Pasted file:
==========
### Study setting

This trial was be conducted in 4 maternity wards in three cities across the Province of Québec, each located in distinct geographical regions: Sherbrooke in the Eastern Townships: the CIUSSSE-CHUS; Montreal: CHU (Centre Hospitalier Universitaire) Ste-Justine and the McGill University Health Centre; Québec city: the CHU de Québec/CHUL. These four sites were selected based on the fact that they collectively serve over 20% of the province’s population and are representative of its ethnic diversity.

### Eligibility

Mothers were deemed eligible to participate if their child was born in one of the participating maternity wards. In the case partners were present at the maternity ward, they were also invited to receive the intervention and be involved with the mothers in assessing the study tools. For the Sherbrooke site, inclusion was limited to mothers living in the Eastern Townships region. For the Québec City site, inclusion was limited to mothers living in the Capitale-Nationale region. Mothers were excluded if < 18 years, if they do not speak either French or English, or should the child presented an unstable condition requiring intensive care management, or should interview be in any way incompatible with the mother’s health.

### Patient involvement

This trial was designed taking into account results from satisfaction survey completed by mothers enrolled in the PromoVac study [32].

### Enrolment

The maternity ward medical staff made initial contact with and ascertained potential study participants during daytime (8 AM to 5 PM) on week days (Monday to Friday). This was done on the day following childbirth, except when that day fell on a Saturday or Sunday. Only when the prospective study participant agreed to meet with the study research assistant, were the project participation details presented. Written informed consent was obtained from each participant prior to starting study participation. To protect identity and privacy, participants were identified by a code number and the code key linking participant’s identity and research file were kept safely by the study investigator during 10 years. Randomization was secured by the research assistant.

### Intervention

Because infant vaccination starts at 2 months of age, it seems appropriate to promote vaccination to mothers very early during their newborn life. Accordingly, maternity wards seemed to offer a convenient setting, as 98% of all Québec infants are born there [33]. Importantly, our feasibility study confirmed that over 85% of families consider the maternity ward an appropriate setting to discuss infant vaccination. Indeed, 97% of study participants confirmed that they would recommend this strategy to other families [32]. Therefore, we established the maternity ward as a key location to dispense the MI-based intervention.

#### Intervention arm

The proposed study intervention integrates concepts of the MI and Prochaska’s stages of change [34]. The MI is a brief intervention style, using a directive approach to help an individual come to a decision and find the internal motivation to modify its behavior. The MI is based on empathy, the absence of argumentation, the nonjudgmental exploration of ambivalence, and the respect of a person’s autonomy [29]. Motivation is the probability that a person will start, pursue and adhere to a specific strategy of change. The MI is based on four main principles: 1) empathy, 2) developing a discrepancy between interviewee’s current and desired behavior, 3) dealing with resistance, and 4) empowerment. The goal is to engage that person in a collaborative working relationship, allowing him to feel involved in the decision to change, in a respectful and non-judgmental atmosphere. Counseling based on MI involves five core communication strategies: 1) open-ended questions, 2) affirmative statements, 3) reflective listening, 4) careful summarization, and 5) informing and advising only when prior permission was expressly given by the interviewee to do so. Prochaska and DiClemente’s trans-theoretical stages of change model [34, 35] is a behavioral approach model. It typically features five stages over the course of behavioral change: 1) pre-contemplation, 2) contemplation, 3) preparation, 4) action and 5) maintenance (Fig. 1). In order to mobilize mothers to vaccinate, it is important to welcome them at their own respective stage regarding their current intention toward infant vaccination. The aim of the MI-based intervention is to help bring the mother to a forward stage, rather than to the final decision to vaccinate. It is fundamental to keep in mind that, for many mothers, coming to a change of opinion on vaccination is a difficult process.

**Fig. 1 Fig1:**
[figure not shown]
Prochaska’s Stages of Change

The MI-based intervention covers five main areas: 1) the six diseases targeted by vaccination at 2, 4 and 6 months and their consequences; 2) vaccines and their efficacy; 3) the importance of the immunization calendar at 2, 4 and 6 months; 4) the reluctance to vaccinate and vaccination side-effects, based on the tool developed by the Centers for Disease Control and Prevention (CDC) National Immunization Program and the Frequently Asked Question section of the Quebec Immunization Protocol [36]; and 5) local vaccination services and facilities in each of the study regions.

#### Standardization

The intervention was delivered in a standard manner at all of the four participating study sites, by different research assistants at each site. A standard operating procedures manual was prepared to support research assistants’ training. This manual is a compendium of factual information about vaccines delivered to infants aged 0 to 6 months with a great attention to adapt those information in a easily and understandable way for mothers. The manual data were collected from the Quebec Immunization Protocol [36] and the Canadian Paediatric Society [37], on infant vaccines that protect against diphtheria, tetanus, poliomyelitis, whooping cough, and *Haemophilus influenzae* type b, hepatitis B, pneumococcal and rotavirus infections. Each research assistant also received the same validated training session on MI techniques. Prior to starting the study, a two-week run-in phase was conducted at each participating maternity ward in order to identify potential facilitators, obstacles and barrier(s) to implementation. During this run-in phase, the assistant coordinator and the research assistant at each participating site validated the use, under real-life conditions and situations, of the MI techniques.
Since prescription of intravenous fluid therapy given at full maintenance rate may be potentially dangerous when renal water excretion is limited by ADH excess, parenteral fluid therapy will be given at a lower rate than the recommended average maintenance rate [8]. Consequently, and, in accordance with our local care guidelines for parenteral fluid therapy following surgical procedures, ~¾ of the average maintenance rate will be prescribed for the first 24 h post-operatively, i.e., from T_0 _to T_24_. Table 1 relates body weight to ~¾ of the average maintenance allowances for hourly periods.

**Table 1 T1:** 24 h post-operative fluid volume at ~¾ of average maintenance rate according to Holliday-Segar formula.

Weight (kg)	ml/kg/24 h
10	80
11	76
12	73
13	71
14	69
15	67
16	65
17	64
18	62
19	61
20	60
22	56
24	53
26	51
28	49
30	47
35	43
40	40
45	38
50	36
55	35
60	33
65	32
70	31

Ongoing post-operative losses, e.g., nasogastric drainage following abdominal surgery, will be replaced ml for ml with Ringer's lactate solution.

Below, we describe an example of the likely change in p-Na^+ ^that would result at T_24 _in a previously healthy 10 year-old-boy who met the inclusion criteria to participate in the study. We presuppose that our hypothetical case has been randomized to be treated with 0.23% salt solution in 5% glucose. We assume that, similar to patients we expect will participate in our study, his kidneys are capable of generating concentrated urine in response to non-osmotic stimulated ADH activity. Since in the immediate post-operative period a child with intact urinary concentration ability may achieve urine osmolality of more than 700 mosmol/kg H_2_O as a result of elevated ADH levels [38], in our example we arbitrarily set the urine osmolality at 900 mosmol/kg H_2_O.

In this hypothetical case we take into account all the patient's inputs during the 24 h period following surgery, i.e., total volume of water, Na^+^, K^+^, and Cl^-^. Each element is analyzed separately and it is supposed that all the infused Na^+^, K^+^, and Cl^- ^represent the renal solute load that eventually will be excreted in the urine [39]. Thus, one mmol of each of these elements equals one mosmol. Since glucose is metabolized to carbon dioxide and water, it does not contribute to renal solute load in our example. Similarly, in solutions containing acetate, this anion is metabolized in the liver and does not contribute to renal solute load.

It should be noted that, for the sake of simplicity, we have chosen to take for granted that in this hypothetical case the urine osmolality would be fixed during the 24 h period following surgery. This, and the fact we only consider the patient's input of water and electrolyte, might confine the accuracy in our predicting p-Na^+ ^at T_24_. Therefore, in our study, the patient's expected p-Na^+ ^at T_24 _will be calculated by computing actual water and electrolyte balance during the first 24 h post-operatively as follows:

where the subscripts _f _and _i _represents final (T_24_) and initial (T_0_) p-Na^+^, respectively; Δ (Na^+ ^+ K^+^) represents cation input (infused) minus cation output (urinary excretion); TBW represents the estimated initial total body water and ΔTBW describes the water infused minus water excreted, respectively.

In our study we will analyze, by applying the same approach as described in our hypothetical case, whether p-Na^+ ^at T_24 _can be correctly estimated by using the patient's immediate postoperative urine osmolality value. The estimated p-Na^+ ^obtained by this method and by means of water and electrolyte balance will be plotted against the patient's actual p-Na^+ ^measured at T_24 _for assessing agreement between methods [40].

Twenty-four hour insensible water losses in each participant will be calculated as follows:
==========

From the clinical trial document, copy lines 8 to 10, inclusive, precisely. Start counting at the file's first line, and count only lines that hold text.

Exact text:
The maternity ward medical staff made initial contact with and ascertained potential study participants during daytime (8 AM to 5 PM) on week days (Monday to Friday). This was done on the day following childbirth, except when that day fell on a Saturday or Sunday. Only when the prospective study participant agreed to meet with the study research assistant, were the project participation details presented. Written informed consent was obtained from each participant prior to starting study participation. To protect identity and privacy, participants were identified by a code number and the code key linking participant’s identity and research file were kept safely by the study investigator during 10 years. Randomization was secured by the research assistant.

### Intervention

Because infant vaccination starts at 2 months of age, it seems appropriate to promote vaccination to mothers very early during their newborn life. Accordingly, maternity wards seemed to offer a convenient setting, as 98% of all Québec infants are born there [33]. Importantly, our feasibility study confirmed that over 85% of families consider the maternity ward an appropriate setting to discuss infant vaccination. Indeed, 97% of study participants confirmed that they would recommend this strategy to other families [32]. Therefore, we established the maternity ward as a key location to dispense the MI-based intervention.